The ocean conservation movement received two “setbacks” over the past year. First, Japan was ordered by the U.N. to give up its whaling in the Antarctic. Second, the tide has shifted in the shark finning issue, with China pulling back on it’s shark fin consumption. That’s two great villains removed from the story of saving the oceans.   This isn’t an Onion posting I’m attempting here — it’s a serious issue.  What do you do when you start to run out of villains? This is why I teach storytelling. It is at the core of EVERYTHING.  And it’s a potential, eventual crisis for the ocean conservation community.  Foreigners killing whales? Easy to raise money. Copepod populations declining? Not so easy. I’m not making light of these great victories, I’m just saying everyone needs to learn more about storytelling to grasp the complexity of mass communication.  As the great screenwriting instructor Frank Daniel always said, “Your story is only as good as your villain is evil.” An “easy villain” shortage is emerging. 


HAPPY WHALES TO YOU. It’s been a good year for whales and sharks.  So what’s next to protect … the pteropods?



In the wake of the BP oil spill in 2010, this was a question my former Shifting Baselines partner Jeremy Jackson asked on the Diane Rehm show.  It’s a valid question, and it’s a problem.

People support causes when they are motivated. Whales are incredibly motivational. They were motivational enough to save themselves in the 1970’swith the worldwide “Save the Whales,” campaigns. Back then there was one clear villain — the whalers — which made for plenty of motivational stories. But now … ?

What’s going to happen to the Animal Planet show, “Whale Wars“?  I see there are other versions being filmed in the Faroe Islands  (pilot whales) and Canada (seals), but it’s not quite the same as the big bad Japanese in the Antarctic.



At the same time as the whale lovers are losing their prime villain, the tide has turned on the issue of shark finning.  I heard this last September in a talk from Peter Knights, head of WildAid.  I have HUGE admiration for their work in mass media.  They managed to do the very thing I was begging for a decade ago — to use mass media as the centerpiece of an environmental campaign.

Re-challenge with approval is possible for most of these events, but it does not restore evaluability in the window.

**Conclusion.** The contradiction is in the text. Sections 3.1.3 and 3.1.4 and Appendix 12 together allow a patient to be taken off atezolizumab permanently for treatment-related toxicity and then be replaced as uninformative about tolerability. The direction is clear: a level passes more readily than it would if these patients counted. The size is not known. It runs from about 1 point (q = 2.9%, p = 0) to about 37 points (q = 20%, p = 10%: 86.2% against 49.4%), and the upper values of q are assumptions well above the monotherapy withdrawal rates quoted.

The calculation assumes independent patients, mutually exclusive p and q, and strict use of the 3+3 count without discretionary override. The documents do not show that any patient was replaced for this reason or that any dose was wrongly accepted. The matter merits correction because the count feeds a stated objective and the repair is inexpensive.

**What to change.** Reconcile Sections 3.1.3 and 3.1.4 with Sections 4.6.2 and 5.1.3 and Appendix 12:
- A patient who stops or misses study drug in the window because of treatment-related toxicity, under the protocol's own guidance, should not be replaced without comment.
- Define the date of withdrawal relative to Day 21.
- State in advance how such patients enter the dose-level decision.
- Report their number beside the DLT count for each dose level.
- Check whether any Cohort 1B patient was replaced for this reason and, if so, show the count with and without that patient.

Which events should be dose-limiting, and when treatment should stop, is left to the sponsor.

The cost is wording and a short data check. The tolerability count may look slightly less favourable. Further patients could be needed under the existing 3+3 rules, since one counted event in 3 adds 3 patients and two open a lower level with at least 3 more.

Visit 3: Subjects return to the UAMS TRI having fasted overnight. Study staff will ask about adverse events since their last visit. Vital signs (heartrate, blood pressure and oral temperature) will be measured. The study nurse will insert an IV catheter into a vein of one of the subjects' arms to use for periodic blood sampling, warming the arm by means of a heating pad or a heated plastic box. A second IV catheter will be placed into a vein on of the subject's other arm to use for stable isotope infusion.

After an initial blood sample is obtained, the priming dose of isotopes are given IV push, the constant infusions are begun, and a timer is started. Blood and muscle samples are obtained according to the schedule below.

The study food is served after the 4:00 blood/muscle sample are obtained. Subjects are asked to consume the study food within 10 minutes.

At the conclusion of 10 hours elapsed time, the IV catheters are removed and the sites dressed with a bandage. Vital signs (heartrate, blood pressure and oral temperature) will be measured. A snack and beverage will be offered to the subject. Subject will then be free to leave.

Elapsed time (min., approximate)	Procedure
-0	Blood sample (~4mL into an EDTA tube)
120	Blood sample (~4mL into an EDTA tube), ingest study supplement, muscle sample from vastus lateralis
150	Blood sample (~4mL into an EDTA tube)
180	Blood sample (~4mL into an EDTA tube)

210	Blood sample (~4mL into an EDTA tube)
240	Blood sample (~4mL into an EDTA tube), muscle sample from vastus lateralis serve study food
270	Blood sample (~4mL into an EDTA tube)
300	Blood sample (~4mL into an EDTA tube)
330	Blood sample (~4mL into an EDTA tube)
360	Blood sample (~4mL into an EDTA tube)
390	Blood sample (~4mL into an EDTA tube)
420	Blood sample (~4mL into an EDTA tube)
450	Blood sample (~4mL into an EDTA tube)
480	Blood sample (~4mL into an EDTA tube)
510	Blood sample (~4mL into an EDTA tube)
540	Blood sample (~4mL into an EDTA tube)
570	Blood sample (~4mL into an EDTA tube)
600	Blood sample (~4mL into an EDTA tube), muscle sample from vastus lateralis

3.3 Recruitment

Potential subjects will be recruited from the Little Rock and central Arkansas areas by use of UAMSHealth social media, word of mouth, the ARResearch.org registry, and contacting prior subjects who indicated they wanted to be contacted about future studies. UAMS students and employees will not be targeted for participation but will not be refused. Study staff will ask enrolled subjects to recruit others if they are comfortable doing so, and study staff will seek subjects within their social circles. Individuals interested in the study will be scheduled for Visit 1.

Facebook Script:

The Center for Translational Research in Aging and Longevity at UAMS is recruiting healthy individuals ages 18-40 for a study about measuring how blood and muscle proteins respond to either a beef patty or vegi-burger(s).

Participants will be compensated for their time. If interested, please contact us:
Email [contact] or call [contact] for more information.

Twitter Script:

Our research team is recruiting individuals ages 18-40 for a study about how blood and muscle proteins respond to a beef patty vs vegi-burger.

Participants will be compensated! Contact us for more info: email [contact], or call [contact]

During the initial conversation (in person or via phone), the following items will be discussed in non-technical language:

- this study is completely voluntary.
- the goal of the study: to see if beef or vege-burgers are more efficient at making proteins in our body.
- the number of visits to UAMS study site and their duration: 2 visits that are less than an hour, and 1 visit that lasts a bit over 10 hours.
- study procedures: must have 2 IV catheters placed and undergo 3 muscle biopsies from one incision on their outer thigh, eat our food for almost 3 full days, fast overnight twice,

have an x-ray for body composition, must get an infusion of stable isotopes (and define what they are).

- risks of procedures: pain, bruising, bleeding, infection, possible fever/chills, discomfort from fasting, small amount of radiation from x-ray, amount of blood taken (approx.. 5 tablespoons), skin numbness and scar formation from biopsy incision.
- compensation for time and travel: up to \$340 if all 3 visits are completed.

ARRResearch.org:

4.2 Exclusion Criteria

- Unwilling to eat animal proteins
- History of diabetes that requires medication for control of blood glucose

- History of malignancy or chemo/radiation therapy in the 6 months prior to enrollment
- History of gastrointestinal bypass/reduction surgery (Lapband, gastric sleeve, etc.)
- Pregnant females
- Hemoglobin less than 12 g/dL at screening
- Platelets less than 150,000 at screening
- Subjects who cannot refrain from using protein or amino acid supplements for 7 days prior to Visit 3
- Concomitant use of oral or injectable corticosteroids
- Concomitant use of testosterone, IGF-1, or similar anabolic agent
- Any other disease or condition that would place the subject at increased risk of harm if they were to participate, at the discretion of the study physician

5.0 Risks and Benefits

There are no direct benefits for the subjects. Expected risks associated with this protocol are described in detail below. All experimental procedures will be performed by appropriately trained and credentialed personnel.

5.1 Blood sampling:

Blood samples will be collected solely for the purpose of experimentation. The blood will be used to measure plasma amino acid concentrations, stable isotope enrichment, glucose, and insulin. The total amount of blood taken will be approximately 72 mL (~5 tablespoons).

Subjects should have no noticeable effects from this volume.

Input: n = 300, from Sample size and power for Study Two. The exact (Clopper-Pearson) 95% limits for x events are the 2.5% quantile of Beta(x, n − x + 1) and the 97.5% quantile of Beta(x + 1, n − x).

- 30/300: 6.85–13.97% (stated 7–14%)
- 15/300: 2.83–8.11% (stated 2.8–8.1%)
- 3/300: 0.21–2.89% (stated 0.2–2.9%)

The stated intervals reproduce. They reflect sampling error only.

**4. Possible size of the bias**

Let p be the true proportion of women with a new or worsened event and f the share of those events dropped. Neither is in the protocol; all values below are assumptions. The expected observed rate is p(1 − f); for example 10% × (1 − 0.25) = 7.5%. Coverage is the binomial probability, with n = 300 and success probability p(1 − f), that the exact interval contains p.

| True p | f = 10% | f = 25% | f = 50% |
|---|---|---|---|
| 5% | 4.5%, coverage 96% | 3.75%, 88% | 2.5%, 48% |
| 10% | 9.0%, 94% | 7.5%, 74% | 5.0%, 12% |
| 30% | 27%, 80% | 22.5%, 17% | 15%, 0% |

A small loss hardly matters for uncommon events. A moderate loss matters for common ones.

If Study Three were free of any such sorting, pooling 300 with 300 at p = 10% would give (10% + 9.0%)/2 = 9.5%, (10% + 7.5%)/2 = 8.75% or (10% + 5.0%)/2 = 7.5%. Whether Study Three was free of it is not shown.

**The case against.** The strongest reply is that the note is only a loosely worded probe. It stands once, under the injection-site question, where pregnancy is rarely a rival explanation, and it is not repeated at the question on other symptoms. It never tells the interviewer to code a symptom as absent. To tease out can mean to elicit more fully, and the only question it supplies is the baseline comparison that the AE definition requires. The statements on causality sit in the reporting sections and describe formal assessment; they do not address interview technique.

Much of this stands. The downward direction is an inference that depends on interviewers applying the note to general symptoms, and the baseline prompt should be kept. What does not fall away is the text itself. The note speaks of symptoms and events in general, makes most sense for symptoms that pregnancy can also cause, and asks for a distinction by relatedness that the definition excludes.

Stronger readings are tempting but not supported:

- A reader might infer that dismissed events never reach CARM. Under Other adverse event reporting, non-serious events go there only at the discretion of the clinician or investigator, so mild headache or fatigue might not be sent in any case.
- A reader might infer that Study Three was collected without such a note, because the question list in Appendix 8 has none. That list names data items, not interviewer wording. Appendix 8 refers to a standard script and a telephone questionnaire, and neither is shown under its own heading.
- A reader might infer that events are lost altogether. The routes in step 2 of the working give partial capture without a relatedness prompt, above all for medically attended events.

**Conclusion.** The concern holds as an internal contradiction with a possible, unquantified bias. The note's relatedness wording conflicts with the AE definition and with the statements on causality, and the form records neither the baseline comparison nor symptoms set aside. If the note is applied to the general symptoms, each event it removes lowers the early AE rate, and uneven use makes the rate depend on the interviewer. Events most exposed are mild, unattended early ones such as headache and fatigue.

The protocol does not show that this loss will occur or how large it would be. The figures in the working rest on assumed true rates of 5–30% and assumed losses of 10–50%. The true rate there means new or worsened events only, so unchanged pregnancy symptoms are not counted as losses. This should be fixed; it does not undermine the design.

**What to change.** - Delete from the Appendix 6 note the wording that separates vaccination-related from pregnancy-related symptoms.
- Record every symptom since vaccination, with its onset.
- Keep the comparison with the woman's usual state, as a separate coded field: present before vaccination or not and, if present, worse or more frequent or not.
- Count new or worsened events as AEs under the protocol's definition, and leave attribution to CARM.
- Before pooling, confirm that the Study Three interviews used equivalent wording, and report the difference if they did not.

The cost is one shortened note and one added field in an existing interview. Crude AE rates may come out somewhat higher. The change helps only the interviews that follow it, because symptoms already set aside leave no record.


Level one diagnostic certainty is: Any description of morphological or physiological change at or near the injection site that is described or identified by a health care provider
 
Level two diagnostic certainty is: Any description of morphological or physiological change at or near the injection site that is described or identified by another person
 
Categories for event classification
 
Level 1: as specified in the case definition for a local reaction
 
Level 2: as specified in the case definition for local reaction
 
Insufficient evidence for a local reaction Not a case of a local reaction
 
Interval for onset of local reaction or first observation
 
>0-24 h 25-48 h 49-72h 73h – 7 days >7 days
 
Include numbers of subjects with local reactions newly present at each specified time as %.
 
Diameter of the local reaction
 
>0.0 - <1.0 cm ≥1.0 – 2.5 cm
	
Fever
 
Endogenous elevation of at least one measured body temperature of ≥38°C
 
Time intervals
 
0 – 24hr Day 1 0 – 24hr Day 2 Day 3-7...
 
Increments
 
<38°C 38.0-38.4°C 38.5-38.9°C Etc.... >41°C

He said they scored over $200 million in free air time in China with PSAs featuring Yao Ming and Jackie Chan speaking out against shark fin soup (which dwarfs the $10 million we scored a decade ago with my Jack Black Ocean Symphony PSA for Shifting Baselines, and is part of why I am so admiring of them).

The PSA’s were one major element in the Chinese government banning shark fin soup from formal banquets in China. Lots of other stuff followed from that one large gesture. But the net result is the story has now morphed from simple to more complicated.



Now you start to see the problem with climate — it’s basically the old Pogo line, “We have met the enemy and he is us.” It’s really hard to motivate the public when the ultimate villain is ourselves.

Bottom line, once again, it’s all about story.  Which means that if you don’t have a good enough handle on how story dynamics work, you’ll end up resorting to things like getting the public to believe there’s an island of plastic trash in the North Pacific the size of Texas because “it makes for such a good story.” When in fact there ain’t. The truth is nowhere near as simple, or fun.

With each conservation victory, the communication challenge becomes more difficult. Which leaves you with three options:  get better, lie, or quit.  Hopefully environmentalists realize the first one is the only viable option.